Morning Roundup: Publishing is rotten. Are Amazon exclusives the next big challenge?
September 23, 2014 | 9:00 am

Amazon exclusivesPublishing is Rotten to the Core (David Gaughran) The most egregious behavior continually gets overlooked, ignored, and swept under the carpet, in favor of pursuing pet targets. *** Are Amazon Exclusives the Next Big Challenge for Everybody Else in Publishing? (The Shatzkin Files) Somebody smarter (or more patient about wading through data) than I am could probably figure out how far along this bifurcation is already, but Amazon is doing its very best to build a body of content that is desirable and available from nobody else but them. *** Evernote for Mac Rebuilds the Notes Editor, Improves Tables, and More (Lifehacker) Evernote released an update to...

A strange little copyright story
September 17, 2014 | 12:25 pm

copyrightTechdirt has a great write-up about one of the strangest little copyright stories I've read this week. The story involves an anti-litter campaign launched in my own fair city recently, which cleverly used the letters on brand-name packages to spell out messages. From the article: "The campaign slogan was, “Littering says a lot about you.” The ads featured discarded candy boxes, plastic bottles and other packaging arranged to spell the unflattering message that littering conveys. The combinations included a bag of Lay’s potato chips and a Krazy Glue package arranged to spell “Lazy”; Reese’s Pieces and a bottle of Gatorade put together...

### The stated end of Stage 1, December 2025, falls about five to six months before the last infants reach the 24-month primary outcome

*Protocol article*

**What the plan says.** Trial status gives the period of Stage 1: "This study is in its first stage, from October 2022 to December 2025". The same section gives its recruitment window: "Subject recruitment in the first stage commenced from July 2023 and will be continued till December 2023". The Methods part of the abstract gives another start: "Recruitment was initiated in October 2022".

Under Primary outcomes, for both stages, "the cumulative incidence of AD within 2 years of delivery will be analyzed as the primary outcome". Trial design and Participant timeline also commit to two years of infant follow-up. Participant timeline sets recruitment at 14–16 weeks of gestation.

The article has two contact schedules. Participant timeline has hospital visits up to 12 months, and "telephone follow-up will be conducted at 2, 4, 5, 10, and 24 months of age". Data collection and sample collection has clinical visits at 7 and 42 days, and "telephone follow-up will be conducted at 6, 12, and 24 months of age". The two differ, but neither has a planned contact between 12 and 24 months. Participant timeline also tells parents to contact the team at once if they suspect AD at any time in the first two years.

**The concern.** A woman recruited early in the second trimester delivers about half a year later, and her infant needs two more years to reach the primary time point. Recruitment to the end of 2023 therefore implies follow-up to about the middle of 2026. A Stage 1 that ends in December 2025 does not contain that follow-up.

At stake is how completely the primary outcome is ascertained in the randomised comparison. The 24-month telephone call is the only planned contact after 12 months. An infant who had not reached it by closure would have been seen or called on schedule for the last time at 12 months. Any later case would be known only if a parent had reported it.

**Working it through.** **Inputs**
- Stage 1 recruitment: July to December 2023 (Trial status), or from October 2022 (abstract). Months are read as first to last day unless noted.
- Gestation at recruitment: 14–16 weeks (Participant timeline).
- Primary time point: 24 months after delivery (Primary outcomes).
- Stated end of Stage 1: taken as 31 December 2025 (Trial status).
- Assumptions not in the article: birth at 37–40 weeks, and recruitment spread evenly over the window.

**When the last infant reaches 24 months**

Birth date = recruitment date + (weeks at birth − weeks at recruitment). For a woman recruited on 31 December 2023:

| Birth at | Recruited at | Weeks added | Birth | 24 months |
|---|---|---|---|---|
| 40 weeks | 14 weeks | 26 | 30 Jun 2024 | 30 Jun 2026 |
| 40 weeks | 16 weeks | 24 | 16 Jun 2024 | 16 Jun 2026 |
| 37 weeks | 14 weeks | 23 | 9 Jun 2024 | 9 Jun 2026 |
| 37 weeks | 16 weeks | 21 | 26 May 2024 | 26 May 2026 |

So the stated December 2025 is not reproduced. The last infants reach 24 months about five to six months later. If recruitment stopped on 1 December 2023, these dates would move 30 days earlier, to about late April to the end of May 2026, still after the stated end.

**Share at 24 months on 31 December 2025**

Morning Roundup: Estate asks SCOTUS to put Holmes back under copyright. Mourning B&N?
September 17, 2014 | 9:00 am

sherlock holmesOn Mourning the Passing of Barnes & Noble (An American Editor) After this week’s news that Barnes & Noble has lost money yet again, I decided that perhaps I should begin thinking about writing B&N’s obituary. After all, I am a B&N member and I buy a lot of books from B&N and I will miss it when the last store and website is finally shuttered. *** Conan Doyle Estate Asks Supreme Court to Put Sherlock Holmes Back Under Copyright (Techdirt) Back in June the 7th Circuit appeals court ruled that Holmes was in the public domain, followed up by a more thorough slamming...

Cause for concern for copyright holders over EU DG Market Commission roles?
September 12, 2014 | 12:25 pm

bookstoreSome alarmed articles have been put about about the transfer of the European Commission copyright portfolio to Commissioner-designate for the Digital Agenda, German Guenther Oettinger, who inherits this from the Internal Market & Services Directorate General (DG Market) arm, where it was siloed in units D1 and D3, according to a report in The Guardian. Oettinger will now oversee an office known hitherto as DG Connect, to be renamed DG Digital Economy and Society. Since Oettinger's predecessor Neelie Kroes was widely criticized by publishing and creative industries figures as too friendly to technology groups at the expense of rights-holders, it's hard to...